Questions from the audience centered on sight lines and visibility. John Lee of Lowell Street, who is also on the conservation commission, expressed concern that clearing of trees behind the first unit would make it visible from the town center. Velleco countered that about 15 feet behind the building would be cleared, and he didn't believe that visibility from the center would be an issue. Another question regarded the impact of clearing in front of the buildings, which Valleco agreed would be substantial. However, he assured the audience, "We'll save as many trees as we can and supplement where needed." Dale Ryder of Lowell Street questioned the proximity of the third building to Castle Rock. Velleco appearing unprepared for the question, consulted the map, estimated the distance at 500 feet and then, after groans from the audience, revised his response to 200 feet as a more likely answer.

Affordable housing non-profit

Anderson then described Carlisle Affordable Housing, Inc., the non-profit corporation which would develop the property. The corporation was formed in 1989 by the Carlisle Elderly Housing Association, and is a tax-exempt, self-sustaining organization which reinvests all moneys it receives. It can accept tax-deductible donations, take out loans, and apply for grants in support of affordable housing . In addition to Anderson, voting members include Galligan, Sonn, Tom Bilotta, and Laura Snowdon. By using a corporation, the town can avoid prevailing wage and other laws which would add to the costs of development.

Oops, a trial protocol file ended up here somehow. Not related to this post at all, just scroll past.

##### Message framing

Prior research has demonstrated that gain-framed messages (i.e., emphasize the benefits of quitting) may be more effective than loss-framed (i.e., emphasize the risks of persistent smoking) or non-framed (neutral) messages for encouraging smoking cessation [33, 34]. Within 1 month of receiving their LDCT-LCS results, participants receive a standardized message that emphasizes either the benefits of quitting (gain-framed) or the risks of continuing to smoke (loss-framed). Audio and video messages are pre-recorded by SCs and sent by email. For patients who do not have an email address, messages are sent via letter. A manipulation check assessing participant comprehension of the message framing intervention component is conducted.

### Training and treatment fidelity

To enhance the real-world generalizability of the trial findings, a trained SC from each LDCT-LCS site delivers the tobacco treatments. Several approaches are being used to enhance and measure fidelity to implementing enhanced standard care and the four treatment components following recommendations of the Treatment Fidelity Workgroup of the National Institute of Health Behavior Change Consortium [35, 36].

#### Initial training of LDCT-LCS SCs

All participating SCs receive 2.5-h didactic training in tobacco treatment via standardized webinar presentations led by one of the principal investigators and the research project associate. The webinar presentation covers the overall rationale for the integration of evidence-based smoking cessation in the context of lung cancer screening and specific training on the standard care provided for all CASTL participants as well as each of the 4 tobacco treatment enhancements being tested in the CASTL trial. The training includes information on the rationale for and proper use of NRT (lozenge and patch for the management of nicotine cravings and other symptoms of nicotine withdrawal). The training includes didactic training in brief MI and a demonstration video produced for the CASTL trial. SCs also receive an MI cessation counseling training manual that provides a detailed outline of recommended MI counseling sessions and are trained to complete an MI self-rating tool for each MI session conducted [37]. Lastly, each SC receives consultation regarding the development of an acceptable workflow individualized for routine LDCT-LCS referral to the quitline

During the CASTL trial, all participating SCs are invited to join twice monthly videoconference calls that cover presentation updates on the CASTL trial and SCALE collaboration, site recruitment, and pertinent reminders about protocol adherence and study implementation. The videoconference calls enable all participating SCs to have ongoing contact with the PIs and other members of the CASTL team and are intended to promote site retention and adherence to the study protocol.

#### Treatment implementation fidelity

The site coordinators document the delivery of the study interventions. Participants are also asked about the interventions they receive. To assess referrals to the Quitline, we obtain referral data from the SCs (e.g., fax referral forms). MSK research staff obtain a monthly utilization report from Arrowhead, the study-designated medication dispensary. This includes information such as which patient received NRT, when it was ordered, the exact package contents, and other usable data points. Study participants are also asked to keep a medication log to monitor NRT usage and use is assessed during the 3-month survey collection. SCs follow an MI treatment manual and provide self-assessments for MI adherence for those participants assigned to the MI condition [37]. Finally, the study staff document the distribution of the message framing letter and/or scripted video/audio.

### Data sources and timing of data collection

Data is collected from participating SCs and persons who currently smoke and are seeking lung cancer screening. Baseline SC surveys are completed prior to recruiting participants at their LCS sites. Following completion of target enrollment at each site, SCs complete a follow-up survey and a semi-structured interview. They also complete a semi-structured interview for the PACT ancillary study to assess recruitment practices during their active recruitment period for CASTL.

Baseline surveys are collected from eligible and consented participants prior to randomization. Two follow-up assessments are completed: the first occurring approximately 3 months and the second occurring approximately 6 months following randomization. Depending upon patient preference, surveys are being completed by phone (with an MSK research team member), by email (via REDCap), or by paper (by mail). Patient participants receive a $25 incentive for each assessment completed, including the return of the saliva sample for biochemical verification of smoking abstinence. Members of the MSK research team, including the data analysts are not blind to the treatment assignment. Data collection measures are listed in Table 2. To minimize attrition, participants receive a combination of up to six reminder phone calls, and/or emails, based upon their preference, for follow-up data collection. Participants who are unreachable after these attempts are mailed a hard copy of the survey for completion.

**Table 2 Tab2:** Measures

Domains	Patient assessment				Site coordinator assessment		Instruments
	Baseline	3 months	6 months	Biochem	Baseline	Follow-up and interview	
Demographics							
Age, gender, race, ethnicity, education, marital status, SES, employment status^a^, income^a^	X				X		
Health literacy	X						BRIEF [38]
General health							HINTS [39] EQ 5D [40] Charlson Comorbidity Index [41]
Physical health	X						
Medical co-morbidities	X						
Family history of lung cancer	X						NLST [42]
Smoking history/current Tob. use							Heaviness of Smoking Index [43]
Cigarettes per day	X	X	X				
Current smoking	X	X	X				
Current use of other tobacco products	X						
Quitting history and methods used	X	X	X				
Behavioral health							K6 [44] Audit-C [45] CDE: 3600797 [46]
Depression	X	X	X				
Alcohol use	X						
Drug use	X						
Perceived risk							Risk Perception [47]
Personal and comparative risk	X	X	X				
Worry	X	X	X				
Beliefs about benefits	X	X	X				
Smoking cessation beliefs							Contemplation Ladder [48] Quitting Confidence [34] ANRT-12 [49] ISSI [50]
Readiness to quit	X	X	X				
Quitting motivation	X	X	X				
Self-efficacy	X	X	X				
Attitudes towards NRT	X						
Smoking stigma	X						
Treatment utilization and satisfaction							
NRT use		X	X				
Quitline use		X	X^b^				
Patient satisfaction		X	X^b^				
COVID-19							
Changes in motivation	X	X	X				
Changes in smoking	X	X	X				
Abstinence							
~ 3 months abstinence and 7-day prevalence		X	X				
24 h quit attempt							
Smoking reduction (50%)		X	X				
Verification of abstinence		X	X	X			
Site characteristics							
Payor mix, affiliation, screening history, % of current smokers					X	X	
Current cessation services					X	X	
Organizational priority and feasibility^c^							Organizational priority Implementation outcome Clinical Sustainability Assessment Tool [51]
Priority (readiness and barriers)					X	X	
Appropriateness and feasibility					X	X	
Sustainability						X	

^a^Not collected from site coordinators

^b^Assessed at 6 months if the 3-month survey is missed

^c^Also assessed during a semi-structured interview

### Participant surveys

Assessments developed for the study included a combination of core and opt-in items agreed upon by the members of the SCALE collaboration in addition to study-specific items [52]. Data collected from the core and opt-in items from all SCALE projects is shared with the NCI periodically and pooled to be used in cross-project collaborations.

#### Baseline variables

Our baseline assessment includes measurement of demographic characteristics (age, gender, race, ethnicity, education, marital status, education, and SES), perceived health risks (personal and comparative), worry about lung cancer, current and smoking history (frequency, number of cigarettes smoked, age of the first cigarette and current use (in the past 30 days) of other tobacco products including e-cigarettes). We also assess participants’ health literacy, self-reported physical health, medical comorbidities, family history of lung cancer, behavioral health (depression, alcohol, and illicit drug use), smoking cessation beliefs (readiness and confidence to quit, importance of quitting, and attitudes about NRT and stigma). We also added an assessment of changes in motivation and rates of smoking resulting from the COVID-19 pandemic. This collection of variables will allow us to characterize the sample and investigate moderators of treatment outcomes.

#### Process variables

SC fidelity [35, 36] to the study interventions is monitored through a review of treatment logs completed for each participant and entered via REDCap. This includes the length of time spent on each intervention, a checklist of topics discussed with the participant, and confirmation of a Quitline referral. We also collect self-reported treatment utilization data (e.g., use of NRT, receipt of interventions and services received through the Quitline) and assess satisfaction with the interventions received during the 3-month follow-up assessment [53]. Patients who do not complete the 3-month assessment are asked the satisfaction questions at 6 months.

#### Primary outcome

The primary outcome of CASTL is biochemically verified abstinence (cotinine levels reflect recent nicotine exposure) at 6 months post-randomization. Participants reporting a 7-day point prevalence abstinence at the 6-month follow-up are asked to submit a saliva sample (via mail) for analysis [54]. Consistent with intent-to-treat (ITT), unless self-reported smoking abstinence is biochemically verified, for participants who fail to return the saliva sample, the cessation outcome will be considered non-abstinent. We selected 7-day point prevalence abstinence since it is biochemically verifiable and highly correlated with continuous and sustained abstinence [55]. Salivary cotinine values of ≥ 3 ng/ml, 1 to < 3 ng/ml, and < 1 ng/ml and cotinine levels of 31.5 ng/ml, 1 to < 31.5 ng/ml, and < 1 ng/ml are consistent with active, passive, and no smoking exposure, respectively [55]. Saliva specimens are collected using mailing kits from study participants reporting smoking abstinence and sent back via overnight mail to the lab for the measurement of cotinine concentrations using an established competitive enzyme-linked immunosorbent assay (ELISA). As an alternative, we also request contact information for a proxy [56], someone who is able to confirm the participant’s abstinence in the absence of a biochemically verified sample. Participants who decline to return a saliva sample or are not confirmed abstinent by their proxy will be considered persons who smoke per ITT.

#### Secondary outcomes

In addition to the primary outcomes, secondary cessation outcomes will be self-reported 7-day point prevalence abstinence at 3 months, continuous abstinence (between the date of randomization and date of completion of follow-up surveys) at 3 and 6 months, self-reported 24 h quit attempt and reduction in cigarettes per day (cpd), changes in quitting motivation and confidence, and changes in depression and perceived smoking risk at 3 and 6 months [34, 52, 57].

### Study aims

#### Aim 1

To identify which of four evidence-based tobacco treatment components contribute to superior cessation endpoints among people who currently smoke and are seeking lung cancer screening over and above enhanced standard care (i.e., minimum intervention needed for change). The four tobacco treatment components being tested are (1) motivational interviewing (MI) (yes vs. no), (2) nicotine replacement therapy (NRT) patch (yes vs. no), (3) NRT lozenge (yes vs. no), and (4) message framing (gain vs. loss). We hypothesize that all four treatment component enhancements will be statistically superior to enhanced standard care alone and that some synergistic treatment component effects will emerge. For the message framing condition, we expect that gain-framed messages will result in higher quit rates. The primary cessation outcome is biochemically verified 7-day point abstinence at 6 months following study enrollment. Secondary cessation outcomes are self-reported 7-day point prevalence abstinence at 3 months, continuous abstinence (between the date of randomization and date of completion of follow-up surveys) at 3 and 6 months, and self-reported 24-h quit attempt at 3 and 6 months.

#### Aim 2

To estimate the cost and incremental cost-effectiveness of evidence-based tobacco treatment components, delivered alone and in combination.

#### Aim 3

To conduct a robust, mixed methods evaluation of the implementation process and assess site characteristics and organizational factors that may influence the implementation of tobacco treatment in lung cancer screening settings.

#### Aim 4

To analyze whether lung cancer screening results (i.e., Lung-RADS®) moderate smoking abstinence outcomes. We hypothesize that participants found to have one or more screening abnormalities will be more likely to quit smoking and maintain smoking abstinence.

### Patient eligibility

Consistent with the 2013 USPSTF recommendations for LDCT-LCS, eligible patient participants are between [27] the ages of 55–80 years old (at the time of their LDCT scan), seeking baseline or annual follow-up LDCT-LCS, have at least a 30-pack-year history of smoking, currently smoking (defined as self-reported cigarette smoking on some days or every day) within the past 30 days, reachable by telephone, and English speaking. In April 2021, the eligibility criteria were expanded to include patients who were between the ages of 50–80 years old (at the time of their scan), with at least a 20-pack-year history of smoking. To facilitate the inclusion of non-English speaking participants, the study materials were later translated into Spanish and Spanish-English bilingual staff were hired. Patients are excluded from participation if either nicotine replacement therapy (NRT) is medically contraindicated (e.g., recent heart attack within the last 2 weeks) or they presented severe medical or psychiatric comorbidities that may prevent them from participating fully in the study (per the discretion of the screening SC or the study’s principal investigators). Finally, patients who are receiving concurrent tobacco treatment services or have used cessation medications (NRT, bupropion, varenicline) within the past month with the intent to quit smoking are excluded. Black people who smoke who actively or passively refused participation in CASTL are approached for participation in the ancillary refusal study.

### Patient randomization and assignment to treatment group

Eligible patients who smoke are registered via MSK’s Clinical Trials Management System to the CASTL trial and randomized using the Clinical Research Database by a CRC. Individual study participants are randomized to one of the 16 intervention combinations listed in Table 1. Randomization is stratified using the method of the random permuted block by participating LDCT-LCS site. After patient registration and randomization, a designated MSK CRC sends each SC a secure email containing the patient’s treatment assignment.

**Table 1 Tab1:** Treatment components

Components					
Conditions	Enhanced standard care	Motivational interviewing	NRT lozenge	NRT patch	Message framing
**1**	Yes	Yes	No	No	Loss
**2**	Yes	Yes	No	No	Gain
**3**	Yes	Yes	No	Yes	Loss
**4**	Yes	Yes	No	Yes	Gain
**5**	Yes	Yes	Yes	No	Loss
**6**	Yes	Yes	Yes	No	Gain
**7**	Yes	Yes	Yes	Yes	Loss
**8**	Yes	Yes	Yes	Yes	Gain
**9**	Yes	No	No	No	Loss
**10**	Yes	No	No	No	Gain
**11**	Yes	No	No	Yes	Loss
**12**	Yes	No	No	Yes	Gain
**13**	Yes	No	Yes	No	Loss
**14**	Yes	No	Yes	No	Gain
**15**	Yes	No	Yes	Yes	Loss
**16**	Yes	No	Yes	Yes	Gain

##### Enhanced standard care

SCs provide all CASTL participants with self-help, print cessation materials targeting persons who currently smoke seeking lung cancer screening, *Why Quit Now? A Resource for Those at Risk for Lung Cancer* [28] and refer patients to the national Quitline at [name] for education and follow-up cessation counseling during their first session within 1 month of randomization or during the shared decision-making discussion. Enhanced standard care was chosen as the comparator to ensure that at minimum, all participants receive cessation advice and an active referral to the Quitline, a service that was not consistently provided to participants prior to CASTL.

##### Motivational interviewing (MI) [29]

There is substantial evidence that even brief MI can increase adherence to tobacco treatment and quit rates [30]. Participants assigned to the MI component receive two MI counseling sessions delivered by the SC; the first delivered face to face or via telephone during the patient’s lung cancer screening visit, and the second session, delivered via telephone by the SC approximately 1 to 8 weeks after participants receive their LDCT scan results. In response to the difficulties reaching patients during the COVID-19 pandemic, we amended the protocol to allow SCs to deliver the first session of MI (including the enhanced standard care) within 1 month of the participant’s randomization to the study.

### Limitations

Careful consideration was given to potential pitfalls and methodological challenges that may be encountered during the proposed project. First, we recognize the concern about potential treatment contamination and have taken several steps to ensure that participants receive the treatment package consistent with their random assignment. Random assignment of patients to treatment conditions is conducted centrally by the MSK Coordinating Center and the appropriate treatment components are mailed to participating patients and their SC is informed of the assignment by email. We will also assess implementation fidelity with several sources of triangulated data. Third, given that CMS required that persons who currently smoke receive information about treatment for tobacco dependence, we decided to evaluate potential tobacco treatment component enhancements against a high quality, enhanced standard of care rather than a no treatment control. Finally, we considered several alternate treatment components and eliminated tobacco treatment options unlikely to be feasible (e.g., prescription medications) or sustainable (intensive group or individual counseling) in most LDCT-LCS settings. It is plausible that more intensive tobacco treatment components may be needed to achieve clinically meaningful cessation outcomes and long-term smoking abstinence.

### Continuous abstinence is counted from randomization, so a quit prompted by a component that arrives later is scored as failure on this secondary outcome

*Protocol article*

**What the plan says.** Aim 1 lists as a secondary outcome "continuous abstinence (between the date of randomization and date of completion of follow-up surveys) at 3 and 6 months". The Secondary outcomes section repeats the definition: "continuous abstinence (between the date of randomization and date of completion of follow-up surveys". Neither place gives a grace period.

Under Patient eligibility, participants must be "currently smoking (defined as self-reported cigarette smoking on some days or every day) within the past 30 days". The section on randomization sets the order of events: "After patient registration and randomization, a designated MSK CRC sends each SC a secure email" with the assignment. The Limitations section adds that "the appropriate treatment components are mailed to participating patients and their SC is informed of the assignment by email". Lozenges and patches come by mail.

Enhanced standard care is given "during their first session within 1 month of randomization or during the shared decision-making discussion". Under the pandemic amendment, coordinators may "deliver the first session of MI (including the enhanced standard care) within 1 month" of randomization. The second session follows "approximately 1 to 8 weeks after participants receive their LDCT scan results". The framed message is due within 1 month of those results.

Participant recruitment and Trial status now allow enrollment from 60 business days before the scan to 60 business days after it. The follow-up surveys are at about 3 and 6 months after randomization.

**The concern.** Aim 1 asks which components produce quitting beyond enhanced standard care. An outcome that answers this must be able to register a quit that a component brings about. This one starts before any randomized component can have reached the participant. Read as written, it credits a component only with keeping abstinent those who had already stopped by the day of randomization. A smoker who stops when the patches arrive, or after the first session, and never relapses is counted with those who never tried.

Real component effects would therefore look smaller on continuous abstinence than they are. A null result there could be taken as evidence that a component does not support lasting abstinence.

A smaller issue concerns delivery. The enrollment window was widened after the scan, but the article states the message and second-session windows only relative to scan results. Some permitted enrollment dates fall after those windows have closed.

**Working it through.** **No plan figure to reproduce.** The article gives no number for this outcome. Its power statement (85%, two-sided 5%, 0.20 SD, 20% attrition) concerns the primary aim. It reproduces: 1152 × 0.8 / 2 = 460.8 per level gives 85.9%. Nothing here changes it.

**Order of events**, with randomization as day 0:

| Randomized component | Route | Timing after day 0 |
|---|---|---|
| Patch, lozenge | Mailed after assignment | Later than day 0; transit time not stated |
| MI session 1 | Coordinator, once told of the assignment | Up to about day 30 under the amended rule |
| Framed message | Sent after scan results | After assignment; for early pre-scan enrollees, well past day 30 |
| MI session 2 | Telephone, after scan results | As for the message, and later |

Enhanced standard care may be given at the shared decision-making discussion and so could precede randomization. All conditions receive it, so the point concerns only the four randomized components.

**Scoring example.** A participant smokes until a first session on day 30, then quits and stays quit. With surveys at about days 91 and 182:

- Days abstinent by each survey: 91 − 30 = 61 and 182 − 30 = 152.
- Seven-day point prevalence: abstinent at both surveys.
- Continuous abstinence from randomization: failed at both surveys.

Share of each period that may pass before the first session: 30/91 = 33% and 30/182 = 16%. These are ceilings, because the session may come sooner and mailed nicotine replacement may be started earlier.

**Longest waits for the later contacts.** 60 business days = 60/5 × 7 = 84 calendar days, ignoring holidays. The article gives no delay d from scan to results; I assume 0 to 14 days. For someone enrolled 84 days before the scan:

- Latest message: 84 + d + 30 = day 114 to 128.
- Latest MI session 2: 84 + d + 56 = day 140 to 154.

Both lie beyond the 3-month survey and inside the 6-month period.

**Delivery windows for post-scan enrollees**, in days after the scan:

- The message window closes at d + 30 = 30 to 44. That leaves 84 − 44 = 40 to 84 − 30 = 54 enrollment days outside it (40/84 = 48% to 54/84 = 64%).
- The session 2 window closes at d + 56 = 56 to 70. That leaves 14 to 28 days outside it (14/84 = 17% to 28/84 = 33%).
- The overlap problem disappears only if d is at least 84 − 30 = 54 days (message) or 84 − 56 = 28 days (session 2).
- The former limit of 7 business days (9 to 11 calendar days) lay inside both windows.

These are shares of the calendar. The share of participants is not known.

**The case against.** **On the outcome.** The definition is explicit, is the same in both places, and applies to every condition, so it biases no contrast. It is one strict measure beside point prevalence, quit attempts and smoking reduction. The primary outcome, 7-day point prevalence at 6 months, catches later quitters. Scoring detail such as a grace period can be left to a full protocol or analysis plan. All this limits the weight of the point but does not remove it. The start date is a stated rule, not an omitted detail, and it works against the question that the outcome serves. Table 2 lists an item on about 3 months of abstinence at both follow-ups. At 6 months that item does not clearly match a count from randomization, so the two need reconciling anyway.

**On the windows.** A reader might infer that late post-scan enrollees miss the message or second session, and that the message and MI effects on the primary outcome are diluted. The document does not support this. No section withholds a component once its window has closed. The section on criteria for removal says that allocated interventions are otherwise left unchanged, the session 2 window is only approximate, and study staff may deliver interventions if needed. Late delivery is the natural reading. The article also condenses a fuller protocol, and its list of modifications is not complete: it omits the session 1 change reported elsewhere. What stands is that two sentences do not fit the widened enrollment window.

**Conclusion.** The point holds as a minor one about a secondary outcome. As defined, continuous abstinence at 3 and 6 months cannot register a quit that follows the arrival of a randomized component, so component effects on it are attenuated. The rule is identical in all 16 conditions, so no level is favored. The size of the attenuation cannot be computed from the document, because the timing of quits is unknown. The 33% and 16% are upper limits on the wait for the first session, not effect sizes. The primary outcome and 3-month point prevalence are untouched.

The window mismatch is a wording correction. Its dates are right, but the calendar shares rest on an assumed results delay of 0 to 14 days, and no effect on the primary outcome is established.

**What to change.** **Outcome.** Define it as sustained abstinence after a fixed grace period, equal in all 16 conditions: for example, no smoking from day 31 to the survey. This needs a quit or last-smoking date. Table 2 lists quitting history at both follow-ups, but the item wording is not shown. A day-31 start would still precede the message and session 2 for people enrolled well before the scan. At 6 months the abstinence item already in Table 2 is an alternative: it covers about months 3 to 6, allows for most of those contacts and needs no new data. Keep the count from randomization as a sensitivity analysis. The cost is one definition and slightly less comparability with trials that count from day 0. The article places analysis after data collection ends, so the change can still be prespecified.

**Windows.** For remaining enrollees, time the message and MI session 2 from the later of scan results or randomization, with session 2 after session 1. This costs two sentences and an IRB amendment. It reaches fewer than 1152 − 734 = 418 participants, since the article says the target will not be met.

Having been dormant for some years, the organization's next step, assuming success at Town Meeting, would be to apply to the Carlisle Board of Appeals for a comprehensive permit. This permit would allow the group to override Carlisle's health and zoning regulations. It is unclear whether the group will seek to override the board of health's requirement to double the size of the leaching field for garbage grinders which won't be in the units. The permit will be necessary for the increased density.

Corporate accountability

Questions then surfaced on the accountability of the corporation to the town. Galligan conceded that if all goes as planned, after the land transfer is approved, there will be no need for additional approvals from Town Meeting. He then added, "This will be a test project for future affordable housing, and our goal is to do what's right for Carlisle. The townspeople must feel we are a responsible organization that meets the needs of the town." Housing authority member Hal Sauer added, "The route we're pursuing, known as a Local Initiative Permit (LIP), requires sign-off by the selectman and board of appeals. The intent is heavy local involvement throughout." Selectman Vivian Chaput pointed out that Warrant Article 21 requires selectmen review before the lease can take effect.